Flow and Mixing of Pulp Suspensions

Sammanfattning: When producing pulp and paper, pulp suspensions are treated in a number of unit operations at medium consistency (MC) concentrations (3-15% by weight). Pulp suspensions at these concentrations behave as solids at low shear rates, but at sufficiently high shear rates they start to flow and can even be made to act as water. Even though these concentrations have been used for some time, there is still a lack of fundamental understanding of their flow behaviour.

The flow behaviour of the suspensions determines, e.g. how well mixing, screening or pumping are performed and, consequently, how the equipment for these unit operations should be developed and optimised. For instance, if mixing is executed in an optimal manner chemical and/or energy consumption, as well as fibre damage can be reduced, meaning higher profits and lower impact on the environment.

Mixing fibre/liquid/gas occurs in bleaching with gaseous chemicals. The yield stress, which governs the flow behaviour at low shear rates, is measured in a three-phase system. A model suspension of glass fibres is used, both for its gas containing properties and for its transparency, thus allowing visible control of gas homogenisation and gas bubble size. The presence of gas was found to decrease yield stress.

Turbulence, i.e. the characteristic property at higher shear rates, is investigated in the three-phase system using Laser Doppler Anemometry (LDA) in a stirred tank with fibre concentrations in the MC range. It was found that introducing gas into the suspension decreases the system?s ability to transport momentum and that the gas bubbles also have a direct influence on the turbulent properties of the suspension by acting as turbulence dampers.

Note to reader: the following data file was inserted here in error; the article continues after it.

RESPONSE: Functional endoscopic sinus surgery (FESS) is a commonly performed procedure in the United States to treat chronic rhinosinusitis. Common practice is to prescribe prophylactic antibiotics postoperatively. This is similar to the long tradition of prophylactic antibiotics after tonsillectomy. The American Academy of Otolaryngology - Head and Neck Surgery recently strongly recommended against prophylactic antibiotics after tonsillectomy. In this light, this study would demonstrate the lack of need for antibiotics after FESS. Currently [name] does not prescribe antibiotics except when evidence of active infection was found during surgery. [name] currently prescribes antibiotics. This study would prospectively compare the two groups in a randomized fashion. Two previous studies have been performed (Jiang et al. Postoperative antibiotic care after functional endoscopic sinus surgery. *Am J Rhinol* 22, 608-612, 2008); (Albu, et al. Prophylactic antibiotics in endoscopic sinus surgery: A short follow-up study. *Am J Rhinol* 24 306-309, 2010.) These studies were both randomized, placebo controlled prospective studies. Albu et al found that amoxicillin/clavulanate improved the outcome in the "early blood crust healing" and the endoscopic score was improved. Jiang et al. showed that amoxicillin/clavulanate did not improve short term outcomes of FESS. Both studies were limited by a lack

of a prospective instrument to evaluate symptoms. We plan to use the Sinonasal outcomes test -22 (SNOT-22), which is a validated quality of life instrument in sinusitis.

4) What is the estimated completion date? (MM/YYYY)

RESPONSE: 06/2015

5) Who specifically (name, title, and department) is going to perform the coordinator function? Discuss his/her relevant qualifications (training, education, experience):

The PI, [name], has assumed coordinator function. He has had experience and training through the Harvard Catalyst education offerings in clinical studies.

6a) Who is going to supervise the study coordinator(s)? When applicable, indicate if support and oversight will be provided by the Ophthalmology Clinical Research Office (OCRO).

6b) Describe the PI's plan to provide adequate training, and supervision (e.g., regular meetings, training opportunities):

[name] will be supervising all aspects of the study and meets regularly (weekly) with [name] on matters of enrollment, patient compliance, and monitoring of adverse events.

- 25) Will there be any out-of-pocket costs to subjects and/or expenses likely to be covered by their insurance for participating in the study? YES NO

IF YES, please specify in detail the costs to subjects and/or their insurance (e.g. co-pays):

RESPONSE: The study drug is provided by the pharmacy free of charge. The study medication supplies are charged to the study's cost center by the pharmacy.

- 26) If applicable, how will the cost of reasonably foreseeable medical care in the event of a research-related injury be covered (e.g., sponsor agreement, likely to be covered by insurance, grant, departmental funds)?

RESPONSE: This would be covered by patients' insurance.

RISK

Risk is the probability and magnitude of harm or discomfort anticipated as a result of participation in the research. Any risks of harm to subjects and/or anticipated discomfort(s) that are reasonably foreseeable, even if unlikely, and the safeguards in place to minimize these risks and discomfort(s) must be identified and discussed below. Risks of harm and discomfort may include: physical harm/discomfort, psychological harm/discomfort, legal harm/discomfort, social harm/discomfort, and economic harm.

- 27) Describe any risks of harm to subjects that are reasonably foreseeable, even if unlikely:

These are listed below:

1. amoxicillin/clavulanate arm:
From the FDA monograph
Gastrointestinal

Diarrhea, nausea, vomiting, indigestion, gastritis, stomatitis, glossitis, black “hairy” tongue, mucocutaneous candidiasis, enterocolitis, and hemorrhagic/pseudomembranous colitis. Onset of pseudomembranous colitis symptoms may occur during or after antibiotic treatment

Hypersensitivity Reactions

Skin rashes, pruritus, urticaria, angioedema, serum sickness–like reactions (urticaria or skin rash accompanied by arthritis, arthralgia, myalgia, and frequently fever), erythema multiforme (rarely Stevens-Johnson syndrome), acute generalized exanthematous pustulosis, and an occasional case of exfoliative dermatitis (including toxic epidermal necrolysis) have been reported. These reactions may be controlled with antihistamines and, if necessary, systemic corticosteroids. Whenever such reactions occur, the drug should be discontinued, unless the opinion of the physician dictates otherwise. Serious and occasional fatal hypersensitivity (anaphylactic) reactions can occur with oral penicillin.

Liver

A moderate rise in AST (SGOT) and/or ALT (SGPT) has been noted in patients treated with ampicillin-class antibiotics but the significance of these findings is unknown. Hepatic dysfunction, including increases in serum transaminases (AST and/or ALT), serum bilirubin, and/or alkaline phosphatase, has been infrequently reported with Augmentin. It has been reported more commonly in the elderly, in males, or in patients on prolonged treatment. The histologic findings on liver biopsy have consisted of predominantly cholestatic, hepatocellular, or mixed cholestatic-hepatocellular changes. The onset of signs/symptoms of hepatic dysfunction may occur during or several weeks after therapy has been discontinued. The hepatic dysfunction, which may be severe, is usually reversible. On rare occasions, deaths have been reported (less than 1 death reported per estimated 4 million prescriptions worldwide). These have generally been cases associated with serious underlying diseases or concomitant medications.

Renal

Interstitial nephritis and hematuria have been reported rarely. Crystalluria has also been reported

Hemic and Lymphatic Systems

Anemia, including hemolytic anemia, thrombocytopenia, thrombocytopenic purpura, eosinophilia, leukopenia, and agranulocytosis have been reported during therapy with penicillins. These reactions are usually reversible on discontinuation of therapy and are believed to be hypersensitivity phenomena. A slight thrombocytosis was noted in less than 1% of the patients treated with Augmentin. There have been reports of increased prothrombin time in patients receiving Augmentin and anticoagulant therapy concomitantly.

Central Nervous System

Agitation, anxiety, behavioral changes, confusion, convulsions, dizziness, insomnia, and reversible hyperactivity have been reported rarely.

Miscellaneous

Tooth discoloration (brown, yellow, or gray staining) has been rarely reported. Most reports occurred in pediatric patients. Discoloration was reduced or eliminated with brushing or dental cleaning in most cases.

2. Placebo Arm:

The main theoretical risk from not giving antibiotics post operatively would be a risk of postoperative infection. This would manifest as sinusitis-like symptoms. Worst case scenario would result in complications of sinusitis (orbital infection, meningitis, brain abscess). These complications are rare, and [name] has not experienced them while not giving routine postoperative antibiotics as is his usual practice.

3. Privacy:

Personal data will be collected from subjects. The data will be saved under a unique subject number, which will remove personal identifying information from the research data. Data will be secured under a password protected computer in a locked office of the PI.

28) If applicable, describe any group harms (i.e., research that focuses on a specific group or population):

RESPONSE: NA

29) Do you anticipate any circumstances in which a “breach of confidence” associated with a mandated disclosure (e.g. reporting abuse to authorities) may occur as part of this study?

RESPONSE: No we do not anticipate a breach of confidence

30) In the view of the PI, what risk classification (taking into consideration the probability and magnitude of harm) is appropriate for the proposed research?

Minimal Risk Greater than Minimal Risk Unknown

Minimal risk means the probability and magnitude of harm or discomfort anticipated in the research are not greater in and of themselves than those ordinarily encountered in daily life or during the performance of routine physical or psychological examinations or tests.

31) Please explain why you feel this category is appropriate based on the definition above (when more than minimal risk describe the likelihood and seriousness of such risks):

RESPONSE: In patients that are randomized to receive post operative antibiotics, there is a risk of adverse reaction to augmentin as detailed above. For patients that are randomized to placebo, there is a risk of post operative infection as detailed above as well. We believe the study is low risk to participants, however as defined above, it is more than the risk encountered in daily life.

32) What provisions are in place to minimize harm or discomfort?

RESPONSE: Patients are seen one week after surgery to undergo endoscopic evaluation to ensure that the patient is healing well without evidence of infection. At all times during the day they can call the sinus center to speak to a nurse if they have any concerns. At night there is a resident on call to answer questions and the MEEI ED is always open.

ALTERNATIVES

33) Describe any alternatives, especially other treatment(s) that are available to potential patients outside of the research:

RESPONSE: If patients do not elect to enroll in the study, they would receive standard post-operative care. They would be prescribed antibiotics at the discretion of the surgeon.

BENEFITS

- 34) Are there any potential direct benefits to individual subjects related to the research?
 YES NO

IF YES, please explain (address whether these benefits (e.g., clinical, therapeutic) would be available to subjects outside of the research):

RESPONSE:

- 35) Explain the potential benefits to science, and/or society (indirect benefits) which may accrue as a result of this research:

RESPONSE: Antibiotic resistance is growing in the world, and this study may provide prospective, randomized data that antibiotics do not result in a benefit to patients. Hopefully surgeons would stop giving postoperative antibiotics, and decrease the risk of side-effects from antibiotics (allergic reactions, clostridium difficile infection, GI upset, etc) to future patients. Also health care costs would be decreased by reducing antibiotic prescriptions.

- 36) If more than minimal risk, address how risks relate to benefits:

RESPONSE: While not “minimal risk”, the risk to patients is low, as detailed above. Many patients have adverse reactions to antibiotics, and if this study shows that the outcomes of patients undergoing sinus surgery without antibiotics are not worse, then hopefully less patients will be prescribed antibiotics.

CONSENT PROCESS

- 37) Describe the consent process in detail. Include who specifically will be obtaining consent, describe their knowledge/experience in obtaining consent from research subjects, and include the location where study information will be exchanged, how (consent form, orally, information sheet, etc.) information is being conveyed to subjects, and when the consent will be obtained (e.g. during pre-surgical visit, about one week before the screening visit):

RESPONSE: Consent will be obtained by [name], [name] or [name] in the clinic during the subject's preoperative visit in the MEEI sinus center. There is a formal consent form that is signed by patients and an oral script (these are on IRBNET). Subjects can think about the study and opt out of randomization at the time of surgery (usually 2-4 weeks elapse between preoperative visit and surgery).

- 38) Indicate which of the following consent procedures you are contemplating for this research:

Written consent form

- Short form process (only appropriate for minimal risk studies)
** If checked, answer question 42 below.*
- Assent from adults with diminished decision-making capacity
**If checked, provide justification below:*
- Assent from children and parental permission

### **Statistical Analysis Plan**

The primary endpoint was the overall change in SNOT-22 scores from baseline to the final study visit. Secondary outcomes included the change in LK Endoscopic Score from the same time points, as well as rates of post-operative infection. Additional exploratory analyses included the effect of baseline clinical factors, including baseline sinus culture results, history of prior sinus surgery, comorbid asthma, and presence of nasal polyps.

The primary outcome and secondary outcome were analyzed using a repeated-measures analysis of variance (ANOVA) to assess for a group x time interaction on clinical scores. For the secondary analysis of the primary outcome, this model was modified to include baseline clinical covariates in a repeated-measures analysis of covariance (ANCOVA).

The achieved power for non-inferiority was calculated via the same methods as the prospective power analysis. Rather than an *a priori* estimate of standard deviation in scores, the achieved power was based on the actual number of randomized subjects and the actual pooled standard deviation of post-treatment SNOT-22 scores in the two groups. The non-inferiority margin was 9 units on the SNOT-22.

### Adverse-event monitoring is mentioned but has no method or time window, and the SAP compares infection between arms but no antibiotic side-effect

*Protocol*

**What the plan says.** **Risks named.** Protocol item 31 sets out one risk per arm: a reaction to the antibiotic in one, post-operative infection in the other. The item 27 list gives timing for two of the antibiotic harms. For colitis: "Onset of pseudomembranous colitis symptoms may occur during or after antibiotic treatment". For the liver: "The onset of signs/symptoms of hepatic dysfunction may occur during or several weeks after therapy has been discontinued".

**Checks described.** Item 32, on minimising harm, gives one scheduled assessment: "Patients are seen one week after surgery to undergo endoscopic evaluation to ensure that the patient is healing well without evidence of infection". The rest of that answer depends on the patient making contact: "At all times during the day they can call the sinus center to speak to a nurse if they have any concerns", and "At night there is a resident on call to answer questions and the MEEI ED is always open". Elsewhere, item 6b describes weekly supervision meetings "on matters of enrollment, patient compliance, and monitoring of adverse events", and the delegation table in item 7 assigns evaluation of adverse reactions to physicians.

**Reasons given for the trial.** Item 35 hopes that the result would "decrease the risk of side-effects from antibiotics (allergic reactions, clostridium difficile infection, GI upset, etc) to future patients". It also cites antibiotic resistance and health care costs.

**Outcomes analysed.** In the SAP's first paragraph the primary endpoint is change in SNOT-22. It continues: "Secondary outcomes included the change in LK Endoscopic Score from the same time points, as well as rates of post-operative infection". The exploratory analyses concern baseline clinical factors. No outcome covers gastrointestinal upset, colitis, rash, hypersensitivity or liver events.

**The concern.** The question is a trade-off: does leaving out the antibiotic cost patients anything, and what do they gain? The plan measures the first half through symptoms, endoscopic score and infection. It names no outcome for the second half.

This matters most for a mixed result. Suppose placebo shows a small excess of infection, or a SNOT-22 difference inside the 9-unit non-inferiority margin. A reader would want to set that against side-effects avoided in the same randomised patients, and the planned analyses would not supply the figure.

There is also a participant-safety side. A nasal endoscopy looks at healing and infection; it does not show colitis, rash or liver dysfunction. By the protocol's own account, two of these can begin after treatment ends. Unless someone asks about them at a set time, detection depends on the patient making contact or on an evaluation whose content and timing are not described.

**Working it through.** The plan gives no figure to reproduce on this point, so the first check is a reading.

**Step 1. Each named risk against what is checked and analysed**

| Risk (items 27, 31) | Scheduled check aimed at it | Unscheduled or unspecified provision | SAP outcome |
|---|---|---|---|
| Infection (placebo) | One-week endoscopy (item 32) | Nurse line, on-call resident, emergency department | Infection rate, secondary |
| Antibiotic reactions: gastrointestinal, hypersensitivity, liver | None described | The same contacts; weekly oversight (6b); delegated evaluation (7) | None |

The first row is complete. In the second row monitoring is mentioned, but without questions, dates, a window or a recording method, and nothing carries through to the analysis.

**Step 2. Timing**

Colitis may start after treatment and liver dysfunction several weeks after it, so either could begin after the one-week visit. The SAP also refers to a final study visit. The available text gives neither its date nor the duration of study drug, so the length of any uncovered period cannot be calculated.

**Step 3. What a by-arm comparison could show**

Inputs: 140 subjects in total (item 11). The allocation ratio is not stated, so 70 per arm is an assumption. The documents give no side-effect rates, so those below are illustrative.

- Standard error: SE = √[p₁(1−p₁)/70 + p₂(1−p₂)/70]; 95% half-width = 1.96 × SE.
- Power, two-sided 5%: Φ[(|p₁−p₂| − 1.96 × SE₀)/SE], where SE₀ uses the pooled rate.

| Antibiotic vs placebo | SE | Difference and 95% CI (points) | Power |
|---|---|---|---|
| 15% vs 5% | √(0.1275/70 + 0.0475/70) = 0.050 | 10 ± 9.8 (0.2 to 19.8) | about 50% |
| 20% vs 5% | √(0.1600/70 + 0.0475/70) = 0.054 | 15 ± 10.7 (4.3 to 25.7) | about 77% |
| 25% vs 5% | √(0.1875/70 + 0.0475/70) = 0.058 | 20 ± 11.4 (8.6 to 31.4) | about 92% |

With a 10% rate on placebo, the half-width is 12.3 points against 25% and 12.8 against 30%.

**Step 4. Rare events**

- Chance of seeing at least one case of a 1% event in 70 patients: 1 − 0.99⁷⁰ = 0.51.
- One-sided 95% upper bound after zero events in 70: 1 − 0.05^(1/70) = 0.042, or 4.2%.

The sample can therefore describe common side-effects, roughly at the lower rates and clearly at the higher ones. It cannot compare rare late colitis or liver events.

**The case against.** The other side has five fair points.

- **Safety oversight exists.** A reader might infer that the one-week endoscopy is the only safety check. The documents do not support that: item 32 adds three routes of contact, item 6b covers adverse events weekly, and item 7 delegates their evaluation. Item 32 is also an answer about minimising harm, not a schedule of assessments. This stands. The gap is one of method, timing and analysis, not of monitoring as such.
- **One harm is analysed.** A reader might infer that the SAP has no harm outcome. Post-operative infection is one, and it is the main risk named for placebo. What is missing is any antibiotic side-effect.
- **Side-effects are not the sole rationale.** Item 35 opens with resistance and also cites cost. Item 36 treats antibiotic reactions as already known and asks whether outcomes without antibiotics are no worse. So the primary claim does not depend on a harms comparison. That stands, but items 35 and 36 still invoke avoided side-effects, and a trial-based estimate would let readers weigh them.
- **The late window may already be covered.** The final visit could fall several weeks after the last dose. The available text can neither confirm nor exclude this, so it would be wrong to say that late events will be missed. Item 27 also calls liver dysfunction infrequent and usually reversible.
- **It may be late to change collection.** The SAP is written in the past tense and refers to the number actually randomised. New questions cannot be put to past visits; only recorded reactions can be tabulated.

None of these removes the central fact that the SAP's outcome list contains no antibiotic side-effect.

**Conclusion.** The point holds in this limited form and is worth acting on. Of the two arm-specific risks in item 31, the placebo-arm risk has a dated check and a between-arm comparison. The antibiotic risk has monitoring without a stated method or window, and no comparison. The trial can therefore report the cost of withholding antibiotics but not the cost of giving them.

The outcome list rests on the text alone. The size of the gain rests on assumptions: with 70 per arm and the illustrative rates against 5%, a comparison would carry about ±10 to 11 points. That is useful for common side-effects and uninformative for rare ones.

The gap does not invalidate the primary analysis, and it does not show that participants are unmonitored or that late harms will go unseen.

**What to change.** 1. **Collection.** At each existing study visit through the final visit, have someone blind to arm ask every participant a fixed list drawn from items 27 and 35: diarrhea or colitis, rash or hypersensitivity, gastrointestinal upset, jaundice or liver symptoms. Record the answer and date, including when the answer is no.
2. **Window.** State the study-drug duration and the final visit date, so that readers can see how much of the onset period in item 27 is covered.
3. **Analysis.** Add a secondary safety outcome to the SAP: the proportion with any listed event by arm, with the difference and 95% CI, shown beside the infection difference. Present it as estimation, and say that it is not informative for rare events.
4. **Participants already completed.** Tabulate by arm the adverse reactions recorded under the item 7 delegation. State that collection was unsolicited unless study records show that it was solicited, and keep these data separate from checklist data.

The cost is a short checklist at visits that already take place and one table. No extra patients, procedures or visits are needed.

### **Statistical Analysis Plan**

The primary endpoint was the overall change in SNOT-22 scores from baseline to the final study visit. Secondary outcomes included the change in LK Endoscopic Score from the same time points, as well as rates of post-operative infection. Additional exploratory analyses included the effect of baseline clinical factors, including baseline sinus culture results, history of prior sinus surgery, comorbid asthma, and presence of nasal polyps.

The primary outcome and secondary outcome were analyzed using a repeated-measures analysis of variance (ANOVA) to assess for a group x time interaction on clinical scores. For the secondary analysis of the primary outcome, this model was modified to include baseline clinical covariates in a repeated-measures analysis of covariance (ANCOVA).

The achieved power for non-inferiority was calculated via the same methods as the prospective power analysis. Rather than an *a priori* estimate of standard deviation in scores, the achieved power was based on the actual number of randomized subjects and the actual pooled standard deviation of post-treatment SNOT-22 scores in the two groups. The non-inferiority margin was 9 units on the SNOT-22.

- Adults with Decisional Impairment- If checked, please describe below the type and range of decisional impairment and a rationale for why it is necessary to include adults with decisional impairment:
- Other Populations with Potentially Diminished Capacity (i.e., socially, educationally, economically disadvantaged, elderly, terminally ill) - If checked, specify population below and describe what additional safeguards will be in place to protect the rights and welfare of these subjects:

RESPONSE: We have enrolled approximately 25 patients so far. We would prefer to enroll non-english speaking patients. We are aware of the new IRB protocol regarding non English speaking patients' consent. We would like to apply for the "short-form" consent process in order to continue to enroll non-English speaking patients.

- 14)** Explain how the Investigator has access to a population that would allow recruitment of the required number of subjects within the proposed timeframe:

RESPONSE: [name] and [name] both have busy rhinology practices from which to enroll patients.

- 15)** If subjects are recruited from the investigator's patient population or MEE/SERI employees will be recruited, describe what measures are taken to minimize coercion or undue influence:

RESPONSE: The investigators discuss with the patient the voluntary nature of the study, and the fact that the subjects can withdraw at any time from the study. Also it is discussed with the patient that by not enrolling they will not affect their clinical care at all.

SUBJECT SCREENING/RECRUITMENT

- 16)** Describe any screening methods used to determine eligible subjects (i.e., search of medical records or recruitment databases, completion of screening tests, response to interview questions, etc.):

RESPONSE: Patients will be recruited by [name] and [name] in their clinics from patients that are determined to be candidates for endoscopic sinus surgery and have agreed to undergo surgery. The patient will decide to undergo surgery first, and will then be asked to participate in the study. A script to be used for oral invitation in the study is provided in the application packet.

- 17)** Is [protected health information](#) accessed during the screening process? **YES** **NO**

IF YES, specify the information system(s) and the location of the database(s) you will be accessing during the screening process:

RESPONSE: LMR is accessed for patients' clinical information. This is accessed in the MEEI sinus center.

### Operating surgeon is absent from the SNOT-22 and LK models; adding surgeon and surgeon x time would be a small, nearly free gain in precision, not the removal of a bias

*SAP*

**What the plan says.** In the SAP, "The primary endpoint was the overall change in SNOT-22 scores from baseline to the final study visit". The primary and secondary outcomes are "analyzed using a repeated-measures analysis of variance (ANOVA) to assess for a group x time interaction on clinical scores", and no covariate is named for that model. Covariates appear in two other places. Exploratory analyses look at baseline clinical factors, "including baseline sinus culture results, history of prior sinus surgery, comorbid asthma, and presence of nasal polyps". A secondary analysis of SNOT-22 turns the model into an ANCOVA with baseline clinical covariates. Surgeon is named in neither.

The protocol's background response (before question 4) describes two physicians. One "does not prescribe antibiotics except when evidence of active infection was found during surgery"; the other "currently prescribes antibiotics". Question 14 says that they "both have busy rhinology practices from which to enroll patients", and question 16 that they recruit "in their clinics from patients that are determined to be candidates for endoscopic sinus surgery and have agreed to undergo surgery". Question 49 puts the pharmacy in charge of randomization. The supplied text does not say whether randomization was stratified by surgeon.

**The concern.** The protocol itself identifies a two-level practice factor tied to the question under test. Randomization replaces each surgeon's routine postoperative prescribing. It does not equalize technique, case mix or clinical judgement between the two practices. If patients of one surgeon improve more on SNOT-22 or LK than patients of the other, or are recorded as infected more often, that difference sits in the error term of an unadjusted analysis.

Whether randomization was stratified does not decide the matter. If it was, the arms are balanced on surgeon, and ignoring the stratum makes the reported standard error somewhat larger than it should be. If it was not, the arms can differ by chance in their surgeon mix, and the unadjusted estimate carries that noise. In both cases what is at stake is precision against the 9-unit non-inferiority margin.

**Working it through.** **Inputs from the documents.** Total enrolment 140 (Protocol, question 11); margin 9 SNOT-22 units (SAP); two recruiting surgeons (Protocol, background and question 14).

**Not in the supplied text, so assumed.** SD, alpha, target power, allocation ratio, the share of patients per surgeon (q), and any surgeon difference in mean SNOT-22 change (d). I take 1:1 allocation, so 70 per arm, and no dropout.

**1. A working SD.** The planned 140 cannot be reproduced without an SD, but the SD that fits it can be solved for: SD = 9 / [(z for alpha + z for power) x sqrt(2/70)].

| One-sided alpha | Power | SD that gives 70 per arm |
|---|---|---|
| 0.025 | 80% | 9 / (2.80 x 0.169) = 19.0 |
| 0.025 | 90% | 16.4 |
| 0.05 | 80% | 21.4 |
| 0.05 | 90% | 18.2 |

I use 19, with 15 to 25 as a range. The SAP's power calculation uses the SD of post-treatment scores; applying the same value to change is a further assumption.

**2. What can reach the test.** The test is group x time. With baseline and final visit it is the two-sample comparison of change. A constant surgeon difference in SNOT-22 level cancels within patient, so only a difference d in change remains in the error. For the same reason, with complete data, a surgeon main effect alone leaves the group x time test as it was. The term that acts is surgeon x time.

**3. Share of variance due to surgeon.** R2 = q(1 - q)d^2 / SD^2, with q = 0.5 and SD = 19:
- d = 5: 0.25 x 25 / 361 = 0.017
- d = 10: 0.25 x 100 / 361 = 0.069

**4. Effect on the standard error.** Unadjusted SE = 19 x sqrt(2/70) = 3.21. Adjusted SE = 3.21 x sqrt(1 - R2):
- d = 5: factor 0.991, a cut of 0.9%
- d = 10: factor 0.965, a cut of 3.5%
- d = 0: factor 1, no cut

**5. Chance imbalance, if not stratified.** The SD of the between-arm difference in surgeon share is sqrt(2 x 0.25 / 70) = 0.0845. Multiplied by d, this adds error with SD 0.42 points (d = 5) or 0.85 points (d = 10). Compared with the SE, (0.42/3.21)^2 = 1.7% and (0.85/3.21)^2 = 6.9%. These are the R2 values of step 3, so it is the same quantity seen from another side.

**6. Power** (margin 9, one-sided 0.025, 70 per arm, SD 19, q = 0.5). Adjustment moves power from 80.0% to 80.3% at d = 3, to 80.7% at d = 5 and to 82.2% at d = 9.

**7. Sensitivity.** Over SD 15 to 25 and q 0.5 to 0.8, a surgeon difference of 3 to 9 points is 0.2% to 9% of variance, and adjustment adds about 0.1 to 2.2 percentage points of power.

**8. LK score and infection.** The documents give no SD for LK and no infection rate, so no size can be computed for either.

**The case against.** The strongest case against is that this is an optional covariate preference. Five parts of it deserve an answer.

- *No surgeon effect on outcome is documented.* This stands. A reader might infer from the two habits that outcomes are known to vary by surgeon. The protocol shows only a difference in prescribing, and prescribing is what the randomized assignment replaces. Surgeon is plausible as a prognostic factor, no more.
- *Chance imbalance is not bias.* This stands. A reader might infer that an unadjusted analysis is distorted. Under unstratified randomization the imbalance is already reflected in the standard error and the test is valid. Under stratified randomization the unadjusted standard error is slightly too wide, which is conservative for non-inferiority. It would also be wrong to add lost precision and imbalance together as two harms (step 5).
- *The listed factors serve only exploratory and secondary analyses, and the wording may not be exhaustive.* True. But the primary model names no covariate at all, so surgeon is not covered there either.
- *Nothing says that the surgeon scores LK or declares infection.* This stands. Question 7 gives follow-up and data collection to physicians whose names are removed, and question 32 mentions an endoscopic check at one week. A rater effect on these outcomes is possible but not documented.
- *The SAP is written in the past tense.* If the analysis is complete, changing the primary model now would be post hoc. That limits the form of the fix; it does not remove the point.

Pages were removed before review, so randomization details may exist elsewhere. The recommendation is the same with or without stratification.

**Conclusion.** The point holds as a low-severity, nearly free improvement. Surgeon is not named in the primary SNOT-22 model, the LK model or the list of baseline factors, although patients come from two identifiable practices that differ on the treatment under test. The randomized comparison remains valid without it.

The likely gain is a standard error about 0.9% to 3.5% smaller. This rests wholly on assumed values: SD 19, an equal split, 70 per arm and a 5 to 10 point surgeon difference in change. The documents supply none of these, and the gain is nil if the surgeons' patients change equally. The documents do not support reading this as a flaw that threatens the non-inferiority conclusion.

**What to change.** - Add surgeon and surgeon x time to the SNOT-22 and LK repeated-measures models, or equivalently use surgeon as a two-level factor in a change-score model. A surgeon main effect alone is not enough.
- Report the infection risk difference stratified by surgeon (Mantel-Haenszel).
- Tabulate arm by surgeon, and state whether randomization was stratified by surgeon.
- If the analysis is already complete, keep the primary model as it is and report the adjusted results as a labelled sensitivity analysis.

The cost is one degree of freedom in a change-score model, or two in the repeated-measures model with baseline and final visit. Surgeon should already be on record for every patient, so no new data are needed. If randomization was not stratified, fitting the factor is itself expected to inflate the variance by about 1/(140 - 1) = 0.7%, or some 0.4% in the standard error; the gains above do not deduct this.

The LDA technique is proved valid in pulp suspensions by simultaneously measuring velocity profiles in the pipe flow using the two independent techniques, LDA and Ultrasonic Velocimetry Profiling (UVP). Measurements are performed in pulp suspensions up to 7.8% fibres by weight with a penetration depth of a few millimetres.

Using the LDA technique in pipe flow, the near wall region is investigated by measuring mean and RMS velocity profiles together with the pressure drop. A distinct plug is found with a distance between the plug and the wall of sometimes much less than a millimetre. Also, efforts are made to relate the data-rate of the LDA to fibre concentration, thus indicating a dewatering region 1-2 millimetres from the wall and into the suspension.

A method for defining and measuring mixing quality of mixers for pulp suspensions is developed. The method uses small amounts of dyed pulp fibres in uncoloured fibres and image analysis. The method is tested in a stirred tank and the mixing quality is studied as a function of mixing intensity and mixing power.

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